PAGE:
He recalled once being asked if he was “self-taught.” He replied wryly, “I taught myself to go to school.” But he admitted, “I don’t understand what it takes me to do what I do. Mistakes don’t bother me. I learn from my mistakes. It’s like playing chess with myself. … I like to cause problems to be solved.”
Starting at first with welded sculptural works, some old family photographs given to him by his grandmother sent him in another, new multi-media direction. Bailey got his first exhibition while still in college, and soon after graduating, he got his first solo show at a Charlotte, N.C., museum. Since 1991, his work has been subject of voluminous coverage in arts and other publications across the country. “I’ve worked non-stop,” he told Fleming.
Although he met two of the lions of African-American art when he was very young – painter and educator Jacob Lawrence and photographer and leading figure in the Harlem Renaissance James Van DerZee – Bailey confessed that at the time “I didn’t have a clue, but now I see the connections in my work.”
Noting that the NMAAHC is “very thoughtful about the way we present artists of African-American descent so they are not boxed in, so if you’re black, you [must] do black art,” Fleming asked Bailey: “How do you feel about this label?”
Although his art is definitively and proudly rooted in the African-American experience and his own story and heritage as a black man, Bailey mused: “I always thought of myself as just an artist. I see myself as an older soul, a person of the world.”
He added, “I consider myself an artist of color, but I have the makeup of many people, and my work speaks to many people. … I learn through the work, learn more after I make it. … More than anything, I’m concerned about understanding the unknown.”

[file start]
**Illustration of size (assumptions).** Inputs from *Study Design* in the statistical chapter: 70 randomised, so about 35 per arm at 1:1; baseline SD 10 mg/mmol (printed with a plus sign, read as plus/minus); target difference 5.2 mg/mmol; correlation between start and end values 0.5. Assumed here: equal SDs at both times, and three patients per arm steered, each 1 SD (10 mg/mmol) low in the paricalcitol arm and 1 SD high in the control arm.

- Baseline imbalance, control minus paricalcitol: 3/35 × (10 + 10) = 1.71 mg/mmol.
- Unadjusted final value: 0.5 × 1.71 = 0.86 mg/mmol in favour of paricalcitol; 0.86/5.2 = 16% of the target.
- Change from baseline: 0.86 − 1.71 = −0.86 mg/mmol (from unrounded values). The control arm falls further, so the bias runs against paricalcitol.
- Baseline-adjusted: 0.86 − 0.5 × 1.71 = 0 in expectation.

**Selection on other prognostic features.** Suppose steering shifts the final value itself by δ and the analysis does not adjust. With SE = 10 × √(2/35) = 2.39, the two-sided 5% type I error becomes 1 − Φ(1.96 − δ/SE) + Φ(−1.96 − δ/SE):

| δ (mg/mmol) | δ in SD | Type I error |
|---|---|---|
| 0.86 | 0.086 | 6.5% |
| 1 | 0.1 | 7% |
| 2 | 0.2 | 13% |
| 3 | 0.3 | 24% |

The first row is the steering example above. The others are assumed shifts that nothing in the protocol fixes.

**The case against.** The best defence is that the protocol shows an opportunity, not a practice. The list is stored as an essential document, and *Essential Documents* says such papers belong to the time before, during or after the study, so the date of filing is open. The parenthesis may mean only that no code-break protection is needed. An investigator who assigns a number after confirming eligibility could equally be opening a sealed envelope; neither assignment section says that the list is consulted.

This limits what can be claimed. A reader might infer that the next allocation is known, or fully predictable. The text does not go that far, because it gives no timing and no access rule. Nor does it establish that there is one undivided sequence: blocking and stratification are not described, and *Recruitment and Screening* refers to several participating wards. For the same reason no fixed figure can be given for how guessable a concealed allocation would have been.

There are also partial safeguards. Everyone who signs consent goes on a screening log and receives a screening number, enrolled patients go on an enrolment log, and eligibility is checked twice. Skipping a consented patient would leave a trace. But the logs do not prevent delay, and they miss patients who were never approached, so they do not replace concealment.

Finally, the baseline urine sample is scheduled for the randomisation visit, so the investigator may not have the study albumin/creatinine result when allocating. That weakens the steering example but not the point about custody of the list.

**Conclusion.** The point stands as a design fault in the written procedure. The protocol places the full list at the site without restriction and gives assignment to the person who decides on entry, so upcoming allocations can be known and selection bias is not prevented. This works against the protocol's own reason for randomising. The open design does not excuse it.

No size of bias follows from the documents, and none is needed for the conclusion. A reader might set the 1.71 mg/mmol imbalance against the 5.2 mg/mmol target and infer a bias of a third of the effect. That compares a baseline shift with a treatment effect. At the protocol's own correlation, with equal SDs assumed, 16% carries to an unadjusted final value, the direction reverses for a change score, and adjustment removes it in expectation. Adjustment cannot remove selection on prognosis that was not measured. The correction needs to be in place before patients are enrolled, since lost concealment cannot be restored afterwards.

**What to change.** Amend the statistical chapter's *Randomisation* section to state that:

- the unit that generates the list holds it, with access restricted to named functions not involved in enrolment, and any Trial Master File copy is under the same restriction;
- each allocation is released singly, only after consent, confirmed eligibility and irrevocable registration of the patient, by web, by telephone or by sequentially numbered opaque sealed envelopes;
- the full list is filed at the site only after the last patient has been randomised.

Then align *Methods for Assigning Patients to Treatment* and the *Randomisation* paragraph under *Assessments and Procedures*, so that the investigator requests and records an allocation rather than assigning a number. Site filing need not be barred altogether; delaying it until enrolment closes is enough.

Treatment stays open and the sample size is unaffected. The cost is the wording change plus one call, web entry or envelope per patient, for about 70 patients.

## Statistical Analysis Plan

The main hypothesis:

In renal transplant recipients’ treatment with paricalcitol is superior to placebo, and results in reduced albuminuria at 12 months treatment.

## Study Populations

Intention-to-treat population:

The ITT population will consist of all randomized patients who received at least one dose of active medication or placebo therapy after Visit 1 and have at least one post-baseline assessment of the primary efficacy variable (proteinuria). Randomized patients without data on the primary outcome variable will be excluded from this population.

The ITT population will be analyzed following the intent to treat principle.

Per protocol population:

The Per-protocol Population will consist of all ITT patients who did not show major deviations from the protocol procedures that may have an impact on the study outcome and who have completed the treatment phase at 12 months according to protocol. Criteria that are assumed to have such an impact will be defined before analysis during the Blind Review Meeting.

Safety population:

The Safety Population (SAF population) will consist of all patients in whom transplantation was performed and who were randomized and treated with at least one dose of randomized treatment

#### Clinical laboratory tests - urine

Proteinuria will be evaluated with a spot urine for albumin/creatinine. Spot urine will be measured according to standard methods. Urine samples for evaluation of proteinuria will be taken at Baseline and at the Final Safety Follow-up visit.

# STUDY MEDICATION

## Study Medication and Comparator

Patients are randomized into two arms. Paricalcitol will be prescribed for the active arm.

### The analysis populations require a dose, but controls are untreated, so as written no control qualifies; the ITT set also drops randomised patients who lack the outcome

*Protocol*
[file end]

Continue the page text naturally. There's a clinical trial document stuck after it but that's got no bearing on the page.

Further pondering the question, Bailey equated himself with the figure of the “trickster” of African and African-American culture. Found in many oral traditions, the “trickster” is a figure that initially appears weak but outsmarts stronger opponents and often disobeys the normal rules of conventional behavior. Especially identifying with the trickster traditions of the Yoruba people of West Africa, he admitted: “I have a tendency to go the opposite way. … I see myself as a bit of a trickster, a troublemaker. … A trickster can lead you in different directions.”
Reflecting further about the factors that contribute to his work, he shared: “For me, the colors relate to different [African] deities and to my own family deities. … like a green wall in my grandfather’s house. … I’ve always collected things, things that have traveled, have a history … things from older friends, family. … There is so much information in every single person, every single thing. … When I’m doing something, it’s not A to B. I go from here to here to here.”
Asked by Fleming to expand on his creative process, Bailey freely acknowledged that his approach is entirely egocentric. “In the studio when I’m doing it, I don’t care about anything else,” he said. “I don’t think about sharing it. Don’t think about the market place. I just want to listen to myself. … I don’t sketch or draw. I go straight into it. …. I don’t care what anyone else thinks. … I want to do something simple that says everything.”
Fleming cheerfully concluded, “That’s why you have to talk to contemporary artists. You can’t make assumptions about their work.”